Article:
Alice, though, questions the fait accompli that has been thrust before her. She isn’t sure what to do; isn’t sure of the Right Thing To Do. In the briefest passage of time she has gone from single career girl to wifeandmother. Her role has been picked up and shaken so vigorously she feels disorientated: which way is up, which way is down.
She asks my advice.
What ought I tell her?
Put the Kids’ needs first: that’s the right thing to do
Listen Alice, honey, you’re a mother right? Your first responsibility must be to the kids. They’re small and defenseless and can’t effect change themselves; they can’t make the choice you know they’d make if they had the voice, the muscle, to do so: you’ve got to make the right choice for them.
And they can’t be expected to live in the sticks, with no exposure to other little people; they need the opportunity to develop social skills or god knows what they’ll be like when they get back to the real world! They’ll be awkward and withdrawn and you’ll be left picking up the pieces and end up in some shrink’s office as you weep about being a bad mother.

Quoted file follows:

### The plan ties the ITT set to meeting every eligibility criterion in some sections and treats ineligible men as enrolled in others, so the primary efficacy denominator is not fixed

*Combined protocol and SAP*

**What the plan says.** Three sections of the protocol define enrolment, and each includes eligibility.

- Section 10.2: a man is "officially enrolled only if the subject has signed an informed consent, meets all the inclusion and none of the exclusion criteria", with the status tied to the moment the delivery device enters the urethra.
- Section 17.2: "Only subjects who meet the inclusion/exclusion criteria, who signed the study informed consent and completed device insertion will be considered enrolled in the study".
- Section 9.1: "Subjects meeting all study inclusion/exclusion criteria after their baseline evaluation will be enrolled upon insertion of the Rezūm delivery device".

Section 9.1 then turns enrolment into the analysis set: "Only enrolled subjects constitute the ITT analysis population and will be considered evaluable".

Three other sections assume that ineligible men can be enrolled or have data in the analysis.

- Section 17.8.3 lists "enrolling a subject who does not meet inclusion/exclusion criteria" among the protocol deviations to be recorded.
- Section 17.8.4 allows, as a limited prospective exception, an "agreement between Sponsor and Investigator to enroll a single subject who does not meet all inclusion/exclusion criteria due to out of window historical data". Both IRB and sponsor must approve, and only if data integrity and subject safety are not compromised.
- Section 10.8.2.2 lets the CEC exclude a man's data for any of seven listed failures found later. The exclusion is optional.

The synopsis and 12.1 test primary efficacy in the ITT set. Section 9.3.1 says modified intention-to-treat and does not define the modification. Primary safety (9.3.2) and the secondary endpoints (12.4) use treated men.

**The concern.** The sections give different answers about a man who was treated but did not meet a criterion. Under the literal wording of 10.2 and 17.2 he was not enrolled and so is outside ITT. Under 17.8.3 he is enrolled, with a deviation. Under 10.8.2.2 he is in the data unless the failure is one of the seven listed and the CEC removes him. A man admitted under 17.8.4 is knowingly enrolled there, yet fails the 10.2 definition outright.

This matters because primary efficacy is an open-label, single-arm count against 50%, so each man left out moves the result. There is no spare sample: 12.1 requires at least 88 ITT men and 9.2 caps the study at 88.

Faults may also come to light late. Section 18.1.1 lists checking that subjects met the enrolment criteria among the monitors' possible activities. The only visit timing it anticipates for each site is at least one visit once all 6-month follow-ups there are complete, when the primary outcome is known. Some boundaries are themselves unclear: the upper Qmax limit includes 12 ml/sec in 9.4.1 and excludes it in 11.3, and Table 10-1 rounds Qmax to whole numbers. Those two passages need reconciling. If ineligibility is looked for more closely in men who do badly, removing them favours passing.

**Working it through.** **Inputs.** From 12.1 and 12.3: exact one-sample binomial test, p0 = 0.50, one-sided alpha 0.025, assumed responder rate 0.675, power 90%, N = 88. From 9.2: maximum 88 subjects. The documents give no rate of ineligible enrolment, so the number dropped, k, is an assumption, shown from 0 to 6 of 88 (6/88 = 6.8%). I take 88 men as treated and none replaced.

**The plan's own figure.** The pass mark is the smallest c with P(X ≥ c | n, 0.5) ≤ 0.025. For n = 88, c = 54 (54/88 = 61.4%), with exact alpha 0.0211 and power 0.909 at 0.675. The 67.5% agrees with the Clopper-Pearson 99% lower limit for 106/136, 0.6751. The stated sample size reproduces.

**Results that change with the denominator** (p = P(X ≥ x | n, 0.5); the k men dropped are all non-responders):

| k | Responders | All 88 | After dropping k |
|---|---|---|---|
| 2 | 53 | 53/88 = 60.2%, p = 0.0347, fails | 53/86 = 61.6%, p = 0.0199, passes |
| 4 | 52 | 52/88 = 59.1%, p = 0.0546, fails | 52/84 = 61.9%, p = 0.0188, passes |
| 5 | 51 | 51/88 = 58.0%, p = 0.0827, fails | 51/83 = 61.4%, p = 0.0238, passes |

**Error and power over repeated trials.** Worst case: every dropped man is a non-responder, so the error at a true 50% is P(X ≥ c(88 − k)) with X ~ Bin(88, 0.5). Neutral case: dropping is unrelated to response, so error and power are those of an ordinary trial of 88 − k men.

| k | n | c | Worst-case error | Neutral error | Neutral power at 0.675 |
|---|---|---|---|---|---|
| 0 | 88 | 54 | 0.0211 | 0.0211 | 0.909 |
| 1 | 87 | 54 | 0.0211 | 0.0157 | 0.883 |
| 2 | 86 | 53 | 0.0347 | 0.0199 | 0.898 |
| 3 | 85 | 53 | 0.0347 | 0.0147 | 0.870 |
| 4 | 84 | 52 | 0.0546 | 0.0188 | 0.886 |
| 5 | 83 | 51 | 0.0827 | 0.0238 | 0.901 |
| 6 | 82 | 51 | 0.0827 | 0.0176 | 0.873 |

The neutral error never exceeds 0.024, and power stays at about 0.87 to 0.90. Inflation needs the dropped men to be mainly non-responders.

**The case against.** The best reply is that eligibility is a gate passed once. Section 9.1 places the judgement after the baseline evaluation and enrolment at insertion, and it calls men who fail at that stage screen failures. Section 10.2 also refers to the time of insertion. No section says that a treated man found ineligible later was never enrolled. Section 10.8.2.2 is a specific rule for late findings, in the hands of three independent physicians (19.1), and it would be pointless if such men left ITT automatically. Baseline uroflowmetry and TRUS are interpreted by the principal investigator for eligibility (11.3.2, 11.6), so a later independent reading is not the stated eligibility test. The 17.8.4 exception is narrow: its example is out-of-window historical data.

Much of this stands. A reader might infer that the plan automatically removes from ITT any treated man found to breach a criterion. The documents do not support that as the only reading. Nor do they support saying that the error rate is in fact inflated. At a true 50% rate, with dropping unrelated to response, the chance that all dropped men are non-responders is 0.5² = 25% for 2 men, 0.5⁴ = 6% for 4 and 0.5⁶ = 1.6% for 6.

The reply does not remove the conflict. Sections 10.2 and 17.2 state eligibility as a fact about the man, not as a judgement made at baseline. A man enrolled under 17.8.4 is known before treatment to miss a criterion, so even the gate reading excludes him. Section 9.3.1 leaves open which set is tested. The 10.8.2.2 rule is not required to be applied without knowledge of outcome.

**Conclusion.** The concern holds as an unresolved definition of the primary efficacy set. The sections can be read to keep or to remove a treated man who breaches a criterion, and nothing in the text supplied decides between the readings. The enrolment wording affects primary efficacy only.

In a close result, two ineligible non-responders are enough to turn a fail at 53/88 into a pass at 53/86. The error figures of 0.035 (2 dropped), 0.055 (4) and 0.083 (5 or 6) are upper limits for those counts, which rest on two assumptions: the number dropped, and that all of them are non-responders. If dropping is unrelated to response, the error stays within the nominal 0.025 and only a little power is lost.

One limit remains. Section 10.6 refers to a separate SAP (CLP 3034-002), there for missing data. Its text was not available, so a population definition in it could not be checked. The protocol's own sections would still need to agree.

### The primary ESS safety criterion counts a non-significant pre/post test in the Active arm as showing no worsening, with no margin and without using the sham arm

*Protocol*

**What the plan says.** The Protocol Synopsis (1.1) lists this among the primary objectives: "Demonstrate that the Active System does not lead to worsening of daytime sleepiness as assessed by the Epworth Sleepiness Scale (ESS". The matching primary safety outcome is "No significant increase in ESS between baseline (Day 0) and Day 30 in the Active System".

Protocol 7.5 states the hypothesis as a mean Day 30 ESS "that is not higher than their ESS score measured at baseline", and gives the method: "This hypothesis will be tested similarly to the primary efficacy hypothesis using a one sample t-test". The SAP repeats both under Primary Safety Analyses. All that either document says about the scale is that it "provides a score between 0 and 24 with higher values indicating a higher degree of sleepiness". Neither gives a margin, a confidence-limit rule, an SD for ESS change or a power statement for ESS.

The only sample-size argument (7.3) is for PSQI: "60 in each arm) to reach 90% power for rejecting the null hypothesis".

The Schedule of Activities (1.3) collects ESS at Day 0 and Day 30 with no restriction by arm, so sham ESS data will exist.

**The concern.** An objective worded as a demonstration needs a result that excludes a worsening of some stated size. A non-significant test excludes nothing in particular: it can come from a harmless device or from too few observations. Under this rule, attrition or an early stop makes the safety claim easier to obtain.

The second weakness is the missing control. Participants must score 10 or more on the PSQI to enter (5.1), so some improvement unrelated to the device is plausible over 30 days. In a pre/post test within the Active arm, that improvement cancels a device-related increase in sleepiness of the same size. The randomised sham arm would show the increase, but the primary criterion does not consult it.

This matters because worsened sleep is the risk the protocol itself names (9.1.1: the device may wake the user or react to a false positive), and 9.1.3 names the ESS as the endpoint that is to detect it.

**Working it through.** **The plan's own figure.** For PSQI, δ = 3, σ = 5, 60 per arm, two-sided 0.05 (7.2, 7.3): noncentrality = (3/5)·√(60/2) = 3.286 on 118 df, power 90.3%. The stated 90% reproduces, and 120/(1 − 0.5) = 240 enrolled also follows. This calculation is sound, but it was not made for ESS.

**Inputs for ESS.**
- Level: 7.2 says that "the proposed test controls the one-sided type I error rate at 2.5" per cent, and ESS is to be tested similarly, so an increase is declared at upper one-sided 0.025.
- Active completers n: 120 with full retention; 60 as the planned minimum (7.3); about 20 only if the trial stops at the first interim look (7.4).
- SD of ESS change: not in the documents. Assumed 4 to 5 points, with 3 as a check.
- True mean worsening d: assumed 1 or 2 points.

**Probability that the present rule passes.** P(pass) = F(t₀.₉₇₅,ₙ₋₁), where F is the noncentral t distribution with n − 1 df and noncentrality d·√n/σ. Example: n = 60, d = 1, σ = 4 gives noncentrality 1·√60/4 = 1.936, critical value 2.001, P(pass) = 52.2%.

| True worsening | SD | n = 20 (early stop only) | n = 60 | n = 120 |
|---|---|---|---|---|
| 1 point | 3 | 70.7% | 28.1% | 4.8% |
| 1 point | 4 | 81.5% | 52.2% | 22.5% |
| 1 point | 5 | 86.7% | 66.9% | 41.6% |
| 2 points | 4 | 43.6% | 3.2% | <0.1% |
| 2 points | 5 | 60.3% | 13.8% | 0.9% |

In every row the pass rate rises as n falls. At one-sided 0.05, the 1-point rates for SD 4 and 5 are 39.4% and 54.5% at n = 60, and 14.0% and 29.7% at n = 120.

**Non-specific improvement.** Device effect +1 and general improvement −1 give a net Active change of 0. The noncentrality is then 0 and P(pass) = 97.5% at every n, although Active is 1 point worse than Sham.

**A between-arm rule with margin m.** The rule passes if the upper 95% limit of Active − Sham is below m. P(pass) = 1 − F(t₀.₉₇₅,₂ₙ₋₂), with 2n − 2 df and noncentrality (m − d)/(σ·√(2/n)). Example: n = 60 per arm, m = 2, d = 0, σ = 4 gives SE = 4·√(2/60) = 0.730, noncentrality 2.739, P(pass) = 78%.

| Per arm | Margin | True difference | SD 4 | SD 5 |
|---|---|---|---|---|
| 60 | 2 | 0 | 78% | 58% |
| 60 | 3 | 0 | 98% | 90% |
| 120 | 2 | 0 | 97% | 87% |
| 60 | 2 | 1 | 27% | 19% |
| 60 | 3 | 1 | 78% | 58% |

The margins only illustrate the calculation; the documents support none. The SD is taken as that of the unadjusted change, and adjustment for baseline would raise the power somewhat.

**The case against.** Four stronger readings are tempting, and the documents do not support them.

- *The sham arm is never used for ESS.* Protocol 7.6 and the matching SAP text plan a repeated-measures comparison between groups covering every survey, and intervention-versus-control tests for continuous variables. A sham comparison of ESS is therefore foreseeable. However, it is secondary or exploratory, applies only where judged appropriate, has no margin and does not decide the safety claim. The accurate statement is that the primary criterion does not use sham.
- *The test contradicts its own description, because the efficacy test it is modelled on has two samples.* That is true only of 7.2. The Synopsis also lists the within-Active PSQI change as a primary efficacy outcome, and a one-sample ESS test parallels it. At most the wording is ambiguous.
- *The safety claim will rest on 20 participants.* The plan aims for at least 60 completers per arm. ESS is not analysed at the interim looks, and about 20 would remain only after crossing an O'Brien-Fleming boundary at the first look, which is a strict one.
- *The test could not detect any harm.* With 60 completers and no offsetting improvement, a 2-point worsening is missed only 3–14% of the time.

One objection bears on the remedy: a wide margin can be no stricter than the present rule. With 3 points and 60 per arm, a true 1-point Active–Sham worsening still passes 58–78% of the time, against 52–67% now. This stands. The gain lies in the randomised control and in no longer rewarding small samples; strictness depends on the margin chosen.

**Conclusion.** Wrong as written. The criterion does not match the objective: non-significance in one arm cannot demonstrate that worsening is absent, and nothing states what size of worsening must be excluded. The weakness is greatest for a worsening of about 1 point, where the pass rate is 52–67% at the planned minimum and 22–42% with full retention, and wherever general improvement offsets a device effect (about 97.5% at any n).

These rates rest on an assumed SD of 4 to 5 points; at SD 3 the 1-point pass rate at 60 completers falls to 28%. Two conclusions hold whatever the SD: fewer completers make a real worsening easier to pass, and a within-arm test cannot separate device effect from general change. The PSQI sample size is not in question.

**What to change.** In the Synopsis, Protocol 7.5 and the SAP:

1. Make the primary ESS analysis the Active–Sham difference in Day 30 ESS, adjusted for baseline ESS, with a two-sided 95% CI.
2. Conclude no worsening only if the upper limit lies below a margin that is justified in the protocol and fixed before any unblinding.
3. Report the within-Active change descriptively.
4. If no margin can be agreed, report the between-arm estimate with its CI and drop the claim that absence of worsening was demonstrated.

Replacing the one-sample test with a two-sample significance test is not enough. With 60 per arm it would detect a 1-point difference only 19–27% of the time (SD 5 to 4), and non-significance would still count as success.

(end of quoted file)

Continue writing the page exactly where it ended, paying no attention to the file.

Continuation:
Your husband’s job is to support his family financially, yours is to support your children emotionally. And anyway, what on earth are you going to do about school stuck out there! No, they need to go mainstream school so you need to make a plan. And don’t’ even think about home school – they’ll drive you mad when they won’t sit still or refuse to do set tasks. You’ll just end up fighting with them and upsetting yourself. And anyway people who home school always end up wearing really bad shoes and ghastly elasticated waist bands in their skirts. Homeschooled means Homemade. Hobbled together. You won’t be able to lay on Competitive Sport – who is your son going to play cricket with? Your daughters won’t be able to have ballet classes. Besides, homeschooled kids are just plain weird.
What your children need is a well rounded and recognizable education that sustains them throughout their lives; they need the very best start.
Your job is to make sure they get it.
Put your Husband first; that’s definitely the way to go
Listen Alice, honey, you were a wife before you were a mother, right? He came along first and the kids second. He’s going to be around long after they vanish to boarding school or university. Long after they’ve grown up and flown the nest.
If you make a child centric choice now you’re in serious danger of finding yourself unable to give them space later, you’ll be forever striving for attachment to the kids, your apron strings at risk of strangling the life out of them. And you’ll look needy. God. Don’t look needy.